“We could build that, if only we could develop unobtanium.” It’s a running joke in the engineering community, because a lot of the really exciting, futuristic designs and ideas fail to take into account materials. My favorite pet example is the space elevator, a concept for an orbital transport that runs a car along an electromagnetic cable suspended between a ground station near the equator and a space station in geostationary orbit. Of course, one of the most significant hurdles to the design is the fact that no currently available material has the necessary strength-to-weight ratio to be used for the cable. Steel, aluminum, titanium: they would all collapse under their own weight, even if you did manage to create a cable with a length of some forty thousand kilometers, so the mystery material that would enable such a cable is called “unobtanium” – the unobtainable material.
It was in the context of research on the space elevator, actually, that I first came across carbon nanotubes, probably in the fifth or sixth grade. Here, it seemed, was something that might actually have the properties of the mythical unobtanium: harder than diamond, tougher than rubber, and with a better strength-to-weight ratio than titanium. A year or two later, I had the opportunity to do a quick presentation on carbon nanotubes at a local university doing a conference on nanotechnology, which gave me the impetus to learn about bucky balls and bucky tubes and all kinds of other variations on carbon nanotube technology. I came to see them as a miracle material to solve so many of our problems, but there was a catch: they were very difficult to produce, especially at scale.
Years passed, and while I still get excited about carbon nanotubes, I have come also to know about their material drawbacks and limitations. Most of their applications are decidedly more mundane than a forty thousand kilometer cable for a space elevator, but they still have the potential to enable a lot of new technologies and capabilities that are currently either beyond our reach, very inefficient, or very expensive. When I saw a headline in this week’s issue of Science Advances, though, my old excitement returned.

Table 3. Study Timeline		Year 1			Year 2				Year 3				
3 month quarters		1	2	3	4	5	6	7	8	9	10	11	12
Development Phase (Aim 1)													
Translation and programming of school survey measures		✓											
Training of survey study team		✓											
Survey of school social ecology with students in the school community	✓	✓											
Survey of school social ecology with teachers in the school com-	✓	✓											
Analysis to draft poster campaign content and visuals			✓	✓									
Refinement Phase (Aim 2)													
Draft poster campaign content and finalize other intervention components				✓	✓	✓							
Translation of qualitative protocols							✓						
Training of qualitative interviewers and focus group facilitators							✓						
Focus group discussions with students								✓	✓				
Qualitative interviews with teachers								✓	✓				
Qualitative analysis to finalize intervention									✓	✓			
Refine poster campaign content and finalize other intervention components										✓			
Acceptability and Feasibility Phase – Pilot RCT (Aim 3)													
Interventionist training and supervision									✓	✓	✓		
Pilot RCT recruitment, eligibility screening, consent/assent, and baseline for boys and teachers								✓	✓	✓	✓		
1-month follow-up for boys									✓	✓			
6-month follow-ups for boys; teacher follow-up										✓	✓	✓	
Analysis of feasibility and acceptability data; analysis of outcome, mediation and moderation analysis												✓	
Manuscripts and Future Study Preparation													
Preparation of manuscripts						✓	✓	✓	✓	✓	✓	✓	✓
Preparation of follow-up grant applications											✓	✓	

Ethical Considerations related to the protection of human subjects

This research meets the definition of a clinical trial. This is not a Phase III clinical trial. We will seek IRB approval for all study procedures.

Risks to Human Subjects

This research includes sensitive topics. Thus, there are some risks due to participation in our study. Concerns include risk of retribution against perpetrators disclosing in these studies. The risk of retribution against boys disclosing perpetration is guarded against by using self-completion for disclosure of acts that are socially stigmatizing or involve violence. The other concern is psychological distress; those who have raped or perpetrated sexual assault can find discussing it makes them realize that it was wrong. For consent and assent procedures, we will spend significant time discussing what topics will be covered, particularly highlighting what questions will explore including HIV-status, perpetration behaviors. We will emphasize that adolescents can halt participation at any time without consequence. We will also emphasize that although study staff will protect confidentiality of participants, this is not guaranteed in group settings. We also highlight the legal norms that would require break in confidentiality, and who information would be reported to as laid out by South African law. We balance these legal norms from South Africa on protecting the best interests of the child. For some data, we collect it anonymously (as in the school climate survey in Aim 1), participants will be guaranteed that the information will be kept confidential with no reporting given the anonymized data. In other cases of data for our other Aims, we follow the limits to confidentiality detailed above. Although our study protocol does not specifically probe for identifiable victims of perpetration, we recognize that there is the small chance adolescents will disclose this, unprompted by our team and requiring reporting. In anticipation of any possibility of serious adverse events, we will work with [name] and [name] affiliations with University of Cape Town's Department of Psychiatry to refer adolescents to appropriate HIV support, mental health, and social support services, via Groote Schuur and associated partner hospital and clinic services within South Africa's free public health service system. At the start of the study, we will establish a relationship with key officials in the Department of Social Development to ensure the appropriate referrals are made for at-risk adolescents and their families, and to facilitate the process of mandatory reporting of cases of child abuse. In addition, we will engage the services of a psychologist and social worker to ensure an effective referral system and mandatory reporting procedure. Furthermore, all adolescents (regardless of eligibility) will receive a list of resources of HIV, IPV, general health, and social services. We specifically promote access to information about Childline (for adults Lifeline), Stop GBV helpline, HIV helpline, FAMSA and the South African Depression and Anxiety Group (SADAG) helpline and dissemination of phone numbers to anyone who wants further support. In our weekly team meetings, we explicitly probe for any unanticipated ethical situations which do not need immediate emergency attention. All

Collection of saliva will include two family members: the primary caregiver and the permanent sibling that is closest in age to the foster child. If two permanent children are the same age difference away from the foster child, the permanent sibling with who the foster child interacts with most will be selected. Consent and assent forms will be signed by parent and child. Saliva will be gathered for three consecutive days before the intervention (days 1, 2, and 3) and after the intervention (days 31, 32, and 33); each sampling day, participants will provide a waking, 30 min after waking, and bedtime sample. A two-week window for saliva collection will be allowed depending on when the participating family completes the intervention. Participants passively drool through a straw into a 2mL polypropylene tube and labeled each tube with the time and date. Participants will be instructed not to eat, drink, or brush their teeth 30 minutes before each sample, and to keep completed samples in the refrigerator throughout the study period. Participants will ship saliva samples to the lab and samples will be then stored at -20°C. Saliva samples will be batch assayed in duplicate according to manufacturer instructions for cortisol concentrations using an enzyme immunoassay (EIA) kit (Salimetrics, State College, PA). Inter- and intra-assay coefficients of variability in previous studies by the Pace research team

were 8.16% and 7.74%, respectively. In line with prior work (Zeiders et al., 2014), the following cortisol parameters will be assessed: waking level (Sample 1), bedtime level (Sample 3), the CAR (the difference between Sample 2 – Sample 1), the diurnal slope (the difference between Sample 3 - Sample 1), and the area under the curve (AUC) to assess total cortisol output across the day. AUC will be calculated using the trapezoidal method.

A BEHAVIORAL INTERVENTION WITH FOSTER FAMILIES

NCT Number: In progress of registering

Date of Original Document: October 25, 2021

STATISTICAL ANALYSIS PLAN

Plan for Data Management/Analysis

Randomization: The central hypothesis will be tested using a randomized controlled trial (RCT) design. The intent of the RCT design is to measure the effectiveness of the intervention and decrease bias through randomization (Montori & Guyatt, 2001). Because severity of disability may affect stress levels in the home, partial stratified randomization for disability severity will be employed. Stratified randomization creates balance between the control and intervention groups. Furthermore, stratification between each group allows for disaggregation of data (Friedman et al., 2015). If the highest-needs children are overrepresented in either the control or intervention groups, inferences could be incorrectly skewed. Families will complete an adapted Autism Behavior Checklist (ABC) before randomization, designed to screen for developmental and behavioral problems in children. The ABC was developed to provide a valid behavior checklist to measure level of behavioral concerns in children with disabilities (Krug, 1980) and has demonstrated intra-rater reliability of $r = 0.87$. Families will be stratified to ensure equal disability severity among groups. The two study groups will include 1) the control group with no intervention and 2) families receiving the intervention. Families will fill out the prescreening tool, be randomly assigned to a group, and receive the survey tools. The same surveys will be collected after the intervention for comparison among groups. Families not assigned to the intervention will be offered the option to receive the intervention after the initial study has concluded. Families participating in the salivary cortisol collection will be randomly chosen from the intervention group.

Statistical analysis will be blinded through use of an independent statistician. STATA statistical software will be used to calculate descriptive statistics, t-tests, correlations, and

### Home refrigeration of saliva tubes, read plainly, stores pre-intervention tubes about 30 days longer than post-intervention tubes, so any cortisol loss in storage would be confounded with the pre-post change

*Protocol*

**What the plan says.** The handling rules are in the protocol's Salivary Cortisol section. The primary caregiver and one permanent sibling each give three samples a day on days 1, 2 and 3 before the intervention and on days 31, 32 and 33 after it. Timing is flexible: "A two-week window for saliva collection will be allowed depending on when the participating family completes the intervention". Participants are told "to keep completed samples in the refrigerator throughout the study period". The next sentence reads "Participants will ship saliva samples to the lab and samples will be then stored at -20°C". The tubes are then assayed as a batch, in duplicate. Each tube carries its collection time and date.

The research paper is “Versatile acid solvents for pristine carbon nanotube assembly,” and it describes a new acid solvent system that does not feature the extremely challenging types of acids traditionally used in carbon nanotube production, which apparently have a tendency to form new acids when exposed to water, even the water in air, instead of being diluted. If you don’t want to dig through the paper itself, there is also a focus piece, “Safer carbon nanotube processing expands industrial and consumer applications,” which does a decent job of summarizing the paper’s findings and elucidating how they may prove relevant.
Our ideas often outpace our practical abilities to implement them, and one of the constraining factors has long been materials. That’s just one of the reasons I’ve often told people who don’t know what they want to do with their lives that they should study materials science, so that they can invent me materials to use in building interstellar spacecraft. It’s also why I found The Substance of Civilization and its lens of materials as a means to examine human history so fascinating. The innovations detailed in this Saturday’s articles might not lead us to building a space elevator tomorrow, but they are still an exciting step forward in the substance of our coming civilization.